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Do markets predict recessions?

by Dec 13, 2023Industry insights

Do markets predict recessions?

by Dec 13, 2023Industry insights

We can expect continued market uncertainty—imminent recession or not. A disciplined, rules-based investment process can help guide clients through a variety of market and economic conditions.

In a 1966 article for Newsweek, Nobel Prize-winning economist Paul Samuelson joked that Wall Street indexes had predicted nine out of the last five recessions.

The stock market is indeed an unreliable predictor of recessions, as Samuelson so cleverly put it.

A recent review of the data shows that the stock market’s prediction record has stayed fairly consistent with Samuelson’s observation, in that it has now predicted 13 out of the last seven recessions!

Was the market decline from January to October of 2022 another false signal?

The following chart shows the average relationship between the stock market and the 13 U.S. recessions since 1945.


Note: This chart is an illustrative composite of market movements in and around U.S. recessions and does not depict any specific time period.

Source: Dow Jones Indices LLC

The 2022 market peak-to-trough decline of 25.4% does closely match the longer-term average 27.2% decline prior to the end of a recession.

But the usual timing of most recessions does not match the current situation. The typical 10-month recession begins six months after a market peak and ends three months after the market trough. This means if the 2022 market decline were a recession signal, the economic downturn would have begun around June 2022 and ended earlier this year. Since there has been no recession declared by the National Bureau of Economic Research (NBER), last year’s market decline may be another failed signal. This conclusion is reinforced by the recent strong GDP growth reported for Q3 of this year.

Related Article: How behavioral finance is delivering alpha

Many market participants have anticipated a recession, primarily due to the impact of the Federal Reserve’s fast and steep interest-rate hikes. However, even with the stock market’s 2022 decline, a recession has not materialized as of early December 2023.

Interestingly, in the current environment, the market often views bad news as good news. For example, some believe a weakening economy could increase the probability that the Fed will cut interest rates in 2024. Despite the GDP’s relative strength, Barron’s recently reported the following on planned remarks by Federal Reserve Governor Christopher Waller:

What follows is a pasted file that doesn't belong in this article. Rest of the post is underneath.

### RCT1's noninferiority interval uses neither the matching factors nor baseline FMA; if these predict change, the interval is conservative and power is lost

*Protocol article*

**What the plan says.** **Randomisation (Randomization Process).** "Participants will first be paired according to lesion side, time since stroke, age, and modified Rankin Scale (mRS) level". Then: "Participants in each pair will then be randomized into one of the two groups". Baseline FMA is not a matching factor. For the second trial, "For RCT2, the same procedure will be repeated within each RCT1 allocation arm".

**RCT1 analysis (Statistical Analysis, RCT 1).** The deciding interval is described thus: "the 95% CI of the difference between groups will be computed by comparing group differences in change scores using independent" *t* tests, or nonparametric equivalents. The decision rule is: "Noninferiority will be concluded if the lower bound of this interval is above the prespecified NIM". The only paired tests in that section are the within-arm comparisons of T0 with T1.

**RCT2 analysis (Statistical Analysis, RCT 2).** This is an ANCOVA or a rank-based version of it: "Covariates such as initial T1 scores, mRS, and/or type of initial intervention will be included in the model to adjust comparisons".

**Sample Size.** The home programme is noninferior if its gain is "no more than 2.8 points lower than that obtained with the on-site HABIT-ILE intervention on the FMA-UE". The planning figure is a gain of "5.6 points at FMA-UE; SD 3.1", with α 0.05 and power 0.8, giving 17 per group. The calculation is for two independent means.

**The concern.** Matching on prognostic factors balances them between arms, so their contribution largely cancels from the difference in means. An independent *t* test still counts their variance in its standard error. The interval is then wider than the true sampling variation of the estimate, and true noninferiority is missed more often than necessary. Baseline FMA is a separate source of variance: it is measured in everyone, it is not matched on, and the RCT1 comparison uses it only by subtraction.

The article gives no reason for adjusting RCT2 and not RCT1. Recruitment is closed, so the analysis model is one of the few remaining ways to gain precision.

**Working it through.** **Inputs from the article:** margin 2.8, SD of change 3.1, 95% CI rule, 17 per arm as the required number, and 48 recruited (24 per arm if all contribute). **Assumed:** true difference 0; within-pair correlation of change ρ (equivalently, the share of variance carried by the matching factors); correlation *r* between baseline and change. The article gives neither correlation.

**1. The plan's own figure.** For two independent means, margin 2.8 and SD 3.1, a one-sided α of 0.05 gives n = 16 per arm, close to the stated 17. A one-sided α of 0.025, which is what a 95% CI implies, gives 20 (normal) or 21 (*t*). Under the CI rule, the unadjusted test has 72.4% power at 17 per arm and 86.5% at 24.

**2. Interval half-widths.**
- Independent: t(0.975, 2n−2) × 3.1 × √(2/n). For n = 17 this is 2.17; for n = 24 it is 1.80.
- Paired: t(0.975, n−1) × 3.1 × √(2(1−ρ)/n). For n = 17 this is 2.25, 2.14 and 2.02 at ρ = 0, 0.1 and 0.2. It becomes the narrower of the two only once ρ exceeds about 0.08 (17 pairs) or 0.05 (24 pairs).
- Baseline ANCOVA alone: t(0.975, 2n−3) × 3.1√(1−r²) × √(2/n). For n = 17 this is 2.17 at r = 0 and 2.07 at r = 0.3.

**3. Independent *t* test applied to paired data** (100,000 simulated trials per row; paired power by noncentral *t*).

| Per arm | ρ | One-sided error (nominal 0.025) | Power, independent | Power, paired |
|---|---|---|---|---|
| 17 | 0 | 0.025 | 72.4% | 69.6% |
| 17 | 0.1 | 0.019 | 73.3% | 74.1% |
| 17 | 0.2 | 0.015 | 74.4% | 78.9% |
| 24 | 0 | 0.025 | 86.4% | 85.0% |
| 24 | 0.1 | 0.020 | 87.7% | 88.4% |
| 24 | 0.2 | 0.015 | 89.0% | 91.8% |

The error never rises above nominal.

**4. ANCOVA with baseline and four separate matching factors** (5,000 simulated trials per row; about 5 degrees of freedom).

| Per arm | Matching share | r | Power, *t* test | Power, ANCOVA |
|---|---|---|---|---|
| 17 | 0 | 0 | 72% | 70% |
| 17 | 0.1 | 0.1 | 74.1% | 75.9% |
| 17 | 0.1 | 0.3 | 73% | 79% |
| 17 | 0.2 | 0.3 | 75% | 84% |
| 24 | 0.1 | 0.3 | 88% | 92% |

“He said that recent economic data indicates the U.S. is finally starting to experience a cooling labor market, slowing consumer spending, and a significant moderation in economic activity. Those are key signs that the Fed’s restrictive monetary policy is working appropriately and that inflation is continuing to move in the right direction, albeit gradually.”

Whether a recession will occur in the future remains uncertain. The point is that, like many things, the relationship between the media, the economy, and the stock market is not particularly useful in the short run. Over the long run, staying invested in a disciplined manner is often the best path regardless of headlines, economic conditions, and short-term market gyrations.

What is going on from a behavioral perspective?

  • Bad news sells! There is a bias toward predicting market and economic declines rather than successes. Actual stock market declines turbocharge this bias, leading to an availability cascade of negative news, making it difficult to grasp the actual relationship between the stock market and the economy.
  • Investors are subject to loss aversion, which means they feel losses more strongly than gains. When the market experiences declines, investors exhibit transference, in which negative feelings are projected onto the economy.
  • Investors are overwhelmed by the complexity of the stock market. We want to believe the stock market is informationally efficient and driven exclusively by fundamentals. It turns out that these only explain a small portion of volatility.

What can financial advisors do when working with their clients?